The south of France has been synonymous the world over for some of the best beaches to soak up the sun and swim in. And the best area for that in France’s significant Mediterranean coast is the southeastern part known as the Côte d’Azur (Azure Coast), though it is also known in English as the French Riviera. This stretch of coast and the communities that dot it are considered to be one of the first historical modern resort locations. And the largest French city in that area is Nice, fifth overall in France and second largest after Marseille on the Mediterranean side.
Known by the nickname “la Belle” (“the Beautiful”), Nice like all cities of note in the Inner Sea that is the Mediterranean, has a weight of history where it stands. In fact in their case it goes even further back into prehistory, as Nice contains within its city limits an archaeological site, Terra Amata, which may well be one of the earliest places in Europe where primitive men learned to make and use fire that did not come from nature. It entered into historical times in 350 BC, when Ancient Greeks from the colony of Massalia (modern Marseille) founded a settlement there that they named after the Goddess of Victory, Nike.
Nikaia became a trading port that remained prosperous even as it was incorporated into the Roman Empire. This was even after the Romans built their own settlement next to it, Cemenelum. That town would eventually be destroyed by barbarian invasion, but its ruins remain in Cimiez, a district of the modern city of Nice.
Nice managed to survive the turbulent times of the Middle Ages by joining with whichever Italian city-state would lend it aid. First they allied with Genoa as protection against the Muslim Saracens. Then they sided with Pisa against Genoa. The city briefly came under the French Counts of Provence, and later the Counts of Savoy to defend against the Corsair pirates of the Barbary States since 1388. After a series of territorial exchanges, by 1860 the city was added to the territory of France and it has stayed there ever since.
The vogue of Nice and the rest of the French Riviera as a vacation spot for the affluent started as early as the latter half of the 18th Century, with the upper-crust families of Great Britain. Upon learning of the natural beauty in the Côte d’Azur as well as the gentle Mediterranean weather, British citizens who could afford the trip would head over to Nice in December, seeing it as a better place to pass the winter than back home.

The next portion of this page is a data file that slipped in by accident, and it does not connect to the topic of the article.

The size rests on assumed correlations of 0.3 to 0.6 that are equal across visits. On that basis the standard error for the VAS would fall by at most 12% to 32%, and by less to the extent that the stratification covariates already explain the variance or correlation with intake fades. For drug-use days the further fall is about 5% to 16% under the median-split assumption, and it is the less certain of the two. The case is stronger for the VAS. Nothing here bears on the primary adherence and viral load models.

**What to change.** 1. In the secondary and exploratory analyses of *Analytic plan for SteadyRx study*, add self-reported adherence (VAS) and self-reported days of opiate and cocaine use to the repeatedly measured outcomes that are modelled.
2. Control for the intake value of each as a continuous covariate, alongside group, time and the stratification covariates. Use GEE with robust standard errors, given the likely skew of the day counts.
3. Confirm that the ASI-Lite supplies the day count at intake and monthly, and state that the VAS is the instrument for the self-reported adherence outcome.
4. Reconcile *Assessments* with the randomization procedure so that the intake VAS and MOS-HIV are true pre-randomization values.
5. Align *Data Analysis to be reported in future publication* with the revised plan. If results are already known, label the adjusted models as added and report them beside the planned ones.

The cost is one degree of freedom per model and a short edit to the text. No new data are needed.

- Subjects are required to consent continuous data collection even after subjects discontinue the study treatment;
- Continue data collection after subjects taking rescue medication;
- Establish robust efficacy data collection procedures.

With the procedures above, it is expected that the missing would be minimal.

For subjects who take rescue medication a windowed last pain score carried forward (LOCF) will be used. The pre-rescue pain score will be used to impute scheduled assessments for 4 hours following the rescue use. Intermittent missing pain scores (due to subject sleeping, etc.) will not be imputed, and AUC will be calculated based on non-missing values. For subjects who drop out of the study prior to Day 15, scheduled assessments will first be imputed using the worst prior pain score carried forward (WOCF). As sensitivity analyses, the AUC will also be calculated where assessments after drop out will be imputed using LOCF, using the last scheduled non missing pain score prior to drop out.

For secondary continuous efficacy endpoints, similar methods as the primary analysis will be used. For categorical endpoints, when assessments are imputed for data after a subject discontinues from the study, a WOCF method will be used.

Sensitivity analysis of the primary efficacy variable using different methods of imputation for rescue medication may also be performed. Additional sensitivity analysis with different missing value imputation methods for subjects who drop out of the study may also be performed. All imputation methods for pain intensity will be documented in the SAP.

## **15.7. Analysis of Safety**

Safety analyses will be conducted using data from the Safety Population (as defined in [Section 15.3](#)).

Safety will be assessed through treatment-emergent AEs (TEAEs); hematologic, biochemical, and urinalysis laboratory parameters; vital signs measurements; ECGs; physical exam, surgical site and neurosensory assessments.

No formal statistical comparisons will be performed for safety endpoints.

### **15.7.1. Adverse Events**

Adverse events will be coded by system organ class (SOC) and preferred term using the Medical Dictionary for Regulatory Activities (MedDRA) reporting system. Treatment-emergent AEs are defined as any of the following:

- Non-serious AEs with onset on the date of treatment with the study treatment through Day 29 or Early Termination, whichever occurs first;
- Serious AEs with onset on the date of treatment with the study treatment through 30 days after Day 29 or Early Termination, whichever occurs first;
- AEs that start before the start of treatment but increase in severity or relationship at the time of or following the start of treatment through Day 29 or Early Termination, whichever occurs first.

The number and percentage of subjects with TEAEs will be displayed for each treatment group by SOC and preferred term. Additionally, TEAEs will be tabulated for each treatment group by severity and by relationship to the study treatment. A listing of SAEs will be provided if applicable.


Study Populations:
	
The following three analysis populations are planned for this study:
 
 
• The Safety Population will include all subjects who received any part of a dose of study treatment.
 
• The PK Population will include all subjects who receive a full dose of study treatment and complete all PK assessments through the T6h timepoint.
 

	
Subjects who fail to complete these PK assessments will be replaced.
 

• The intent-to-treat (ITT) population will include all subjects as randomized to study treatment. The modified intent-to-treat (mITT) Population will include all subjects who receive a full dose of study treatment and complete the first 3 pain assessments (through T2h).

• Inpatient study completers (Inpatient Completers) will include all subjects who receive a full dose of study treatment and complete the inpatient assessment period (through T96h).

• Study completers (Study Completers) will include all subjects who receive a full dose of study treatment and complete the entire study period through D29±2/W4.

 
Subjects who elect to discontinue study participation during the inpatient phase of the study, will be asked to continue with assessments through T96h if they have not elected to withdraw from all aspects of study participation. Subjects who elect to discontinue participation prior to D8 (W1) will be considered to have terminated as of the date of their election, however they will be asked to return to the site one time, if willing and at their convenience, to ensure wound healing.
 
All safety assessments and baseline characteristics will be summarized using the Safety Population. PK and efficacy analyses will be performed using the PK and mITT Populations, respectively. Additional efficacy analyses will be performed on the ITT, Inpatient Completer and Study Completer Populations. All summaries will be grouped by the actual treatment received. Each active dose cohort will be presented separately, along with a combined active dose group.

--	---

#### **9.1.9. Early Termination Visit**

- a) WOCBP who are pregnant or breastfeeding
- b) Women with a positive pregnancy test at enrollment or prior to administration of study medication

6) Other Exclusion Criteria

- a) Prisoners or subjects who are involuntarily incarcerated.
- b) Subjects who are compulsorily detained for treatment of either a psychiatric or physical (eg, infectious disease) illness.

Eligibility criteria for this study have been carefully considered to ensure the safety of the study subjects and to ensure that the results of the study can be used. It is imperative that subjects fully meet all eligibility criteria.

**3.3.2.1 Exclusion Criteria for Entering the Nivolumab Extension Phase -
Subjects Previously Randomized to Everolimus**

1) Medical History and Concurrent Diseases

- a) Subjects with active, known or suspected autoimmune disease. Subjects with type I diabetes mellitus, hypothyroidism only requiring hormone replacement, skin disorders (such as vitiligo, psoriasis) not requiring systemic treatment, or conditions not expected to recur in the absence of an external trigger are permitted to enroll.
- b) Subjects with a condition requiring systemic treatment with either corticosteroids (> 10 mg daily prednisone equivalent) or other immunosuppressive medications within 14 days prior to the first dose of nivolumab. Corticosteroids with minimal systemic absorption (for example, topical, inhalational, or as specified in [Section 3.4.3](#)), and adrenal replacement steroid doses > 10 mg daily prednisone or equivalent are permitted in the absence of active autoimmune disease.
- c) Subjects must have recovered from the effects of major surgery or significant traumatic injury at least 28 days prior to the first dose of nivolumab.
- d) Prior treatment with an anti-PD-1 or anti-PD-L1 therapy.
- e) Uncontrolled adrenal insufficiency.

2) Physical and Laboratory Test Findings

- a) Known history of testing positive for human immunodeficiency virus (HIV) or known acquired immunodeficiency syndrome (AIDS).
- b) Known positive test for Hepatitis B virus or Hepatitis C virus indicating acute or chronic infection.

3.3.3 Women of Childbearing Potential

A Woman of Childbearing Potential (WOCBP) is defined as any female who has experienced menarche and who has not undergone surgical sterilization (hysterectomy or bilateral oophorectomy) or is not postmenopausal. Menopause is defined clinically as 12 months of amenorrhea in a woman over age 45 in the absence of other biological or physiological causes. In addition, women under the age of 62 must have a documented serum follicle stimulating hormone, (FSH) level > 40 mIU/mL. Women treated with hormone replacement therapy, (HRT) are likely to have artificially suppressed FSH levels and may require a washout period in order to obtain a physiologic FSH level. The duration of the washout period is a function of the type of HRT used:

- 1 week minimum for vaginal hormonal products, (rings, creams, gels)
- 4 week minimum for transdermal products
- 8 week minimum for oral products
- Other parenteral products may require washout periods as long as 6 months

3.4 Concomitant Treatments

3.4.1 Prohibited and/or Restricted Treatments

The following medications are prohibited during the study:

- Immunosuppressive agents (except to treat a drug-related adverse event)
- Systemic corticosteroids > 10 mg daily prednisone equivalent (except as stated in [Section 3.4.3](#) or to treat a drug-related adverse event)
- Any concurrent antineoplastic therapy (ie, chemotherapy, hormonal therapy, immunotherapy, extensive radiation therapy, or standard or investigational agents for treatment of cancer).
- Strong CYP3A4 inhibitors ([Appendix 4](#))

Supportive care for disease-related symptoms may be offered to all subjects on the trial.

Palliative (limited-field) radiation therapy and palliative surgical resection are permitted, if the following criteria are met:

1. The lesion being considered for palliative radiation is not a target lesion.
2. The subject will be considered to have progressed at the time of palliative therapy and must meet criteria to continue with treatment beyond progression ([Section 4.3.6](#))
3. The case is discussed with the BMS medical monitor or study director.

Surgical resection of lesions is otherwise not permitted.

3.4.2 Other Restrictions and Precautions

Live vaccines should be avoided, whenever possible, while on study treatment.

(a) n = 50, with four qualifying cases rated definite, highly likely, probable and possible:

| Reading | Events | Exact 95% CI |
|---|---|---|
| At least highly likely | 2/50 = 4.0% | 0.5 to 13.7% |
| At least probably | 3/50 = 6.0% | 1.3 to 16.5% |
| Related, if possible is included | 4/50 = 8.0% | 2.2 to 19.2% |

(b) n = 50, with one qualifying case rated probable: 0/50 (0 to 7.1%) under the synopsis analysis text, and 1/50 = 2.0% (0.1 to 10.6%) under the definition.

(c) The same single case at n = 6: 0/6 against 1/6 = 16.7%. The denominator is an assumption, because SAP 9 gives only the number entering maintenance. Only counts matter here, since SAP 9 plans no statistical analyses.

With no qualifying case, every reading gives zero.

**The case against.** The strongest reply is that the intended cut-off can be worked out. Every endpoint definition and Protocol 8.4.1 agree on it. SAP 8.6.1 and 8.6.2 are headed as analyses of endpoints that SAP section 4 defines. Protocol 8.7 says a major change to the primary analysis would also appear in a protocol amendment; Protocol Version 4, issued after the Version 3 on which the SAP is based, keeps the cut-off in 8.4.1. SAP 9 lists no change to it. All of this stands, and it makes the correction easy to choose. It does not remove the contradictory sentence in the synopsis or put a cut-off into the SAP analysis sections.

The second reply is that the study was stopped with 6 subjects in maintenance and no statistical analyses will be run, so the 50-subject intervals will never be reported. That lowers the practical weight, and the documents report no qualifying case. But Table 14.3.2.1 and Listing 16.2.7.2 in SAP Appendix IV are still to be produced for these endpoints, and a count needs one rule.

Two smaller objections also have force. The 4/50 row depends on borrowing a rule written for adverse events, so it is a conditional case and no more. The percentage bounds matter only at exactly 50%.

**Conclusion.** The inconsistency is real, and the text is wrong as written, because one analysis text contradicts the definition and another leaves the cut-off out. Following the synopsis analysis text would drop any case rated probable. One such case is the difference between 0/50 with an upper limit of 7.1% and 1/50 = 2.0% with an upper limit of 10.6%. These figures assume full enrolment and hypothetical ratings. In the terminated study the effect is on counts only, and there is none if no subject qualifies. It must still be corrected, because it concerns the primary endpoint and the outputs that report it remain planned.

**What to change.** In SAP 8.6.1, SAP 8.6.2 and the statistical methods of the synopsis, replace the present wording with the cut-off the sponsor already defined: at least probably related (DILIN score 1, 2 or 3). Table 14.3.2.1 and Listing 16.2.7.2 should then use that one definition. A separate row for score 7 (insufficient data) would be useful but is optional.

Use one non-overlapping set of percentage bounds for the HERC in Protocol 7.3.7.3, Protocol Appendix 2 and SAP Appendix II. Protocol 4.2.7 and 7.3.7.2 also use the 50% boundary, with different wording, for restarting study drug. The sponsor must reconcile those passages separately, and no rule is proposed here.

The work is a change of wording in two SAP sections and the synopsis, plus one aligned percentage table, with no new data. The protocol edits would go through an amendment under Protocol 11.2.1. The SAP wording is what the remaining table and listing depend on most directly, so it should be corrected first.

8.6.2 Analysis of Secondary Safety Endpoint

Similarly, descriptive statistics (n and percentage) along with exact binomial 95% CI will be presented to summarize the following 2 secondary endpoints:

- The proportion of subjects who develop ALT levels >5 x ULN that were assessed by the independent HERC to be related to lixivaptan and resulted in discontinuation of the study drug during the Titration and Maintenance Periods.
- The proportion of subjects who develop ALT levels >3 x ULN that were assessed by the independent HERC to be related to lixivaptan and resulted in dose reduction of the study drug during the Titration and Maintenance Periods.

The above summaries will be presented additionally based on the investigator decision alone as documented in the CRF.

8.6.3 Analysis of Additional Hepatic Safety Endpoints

As of the 19th Century this image was only strengthened by the celebrity status of the people who went on holiday there, like Queen Victoria of the British Empire herself. They were joined by writers and artists like Picasso and Henri Matisse. With the parallel development of the nearby Principality of Monaco to the east, just 13 kilometers apart, the French Riviera area became cemented in popular culture as a getaway for the rich and famous.
Travel and tourism to Nice lately has been somewhat guarded, following the tragedy during Bastille Day of 2016. But one unfortunate incident should not be enough to sour the experience of this coastal Mediterranean paradise for interested people. Travelers would most certainly be drawn to the most iconic feature of this resort city, the Promenade de Anglais. This paved walkway was built in 1822, paid for by English tourists of the time. The promenade has since been expanded with a dedicated lane for bicycles, and skateboards, and there is a Segway rental to quickly get around the 4-kilometer stretch.
Just as iconic to Nice as the Promenade de Anglais is the old quarter of the city, or Vieux Nice. Its street and building layout has been preserved since the 1700s and is centered on the busy Saleya market square, with three “F’s” as its regular offering to customers: food, flowers and flea (market). Other establishments in Vieux Nice are restaurants, bars, delis and clothing boutiques.
Historical structures within the old town include the Palais Lascaris mansion which has an 18th Century pharmacy, and two churches: the city’s Cathedral dedicated to their patron Saint Reparata, and the smaller Chapel of Misericorde. At the edge of the old town is a high wooded outcrop that has had some building or other built on it since Roman times, as well as a 16th Century tower that is all that was left of a castle destroyed by the French king Louis XIV.
Nice also has an abundance of museums, mostly showcasing the history of the city as a Riviera resort getaway. The Musee Massena and the Museum of Modern and Contemporary Art document the foreign tourist and expat community of Nice in their exhibits.
Artists Henri Matisse and Marc Chagall, who both lived in the city, get their own dedicated museums showcasing their various artworks. Matisse’s collection is housed in a Genoese-style villa with an olive grove, while his grave is in the cemetery just across the nearby park. The Chagall museum, which he opened while he was still alive, is the largest collection of his work.
Last but not least, lest we forget that this is a resort city, Nice has its famous beaches that have captivated sun-seekers for centuries past. The most popular patch of seaside is directly opposite Vieux Nice, with plenty of sunbathers and beach-volleyball players about. The sand is generally judged to have more pebbles than most, but it has never stopped tourists from going there again and again.
While often perceived as a playground for the wealthy, Nice is actually accessible and approachable for every tourist of means that would come over there for a spell. With its bright and sunny weather, old-town flair, inviting sand and surf (and close proximity to the shops, casinos and racing circuit of Monaco), Nice is just about the proper way to experience the French Riviera, and a must-visit for any global traveler.
Photo courtesy of amiehu.com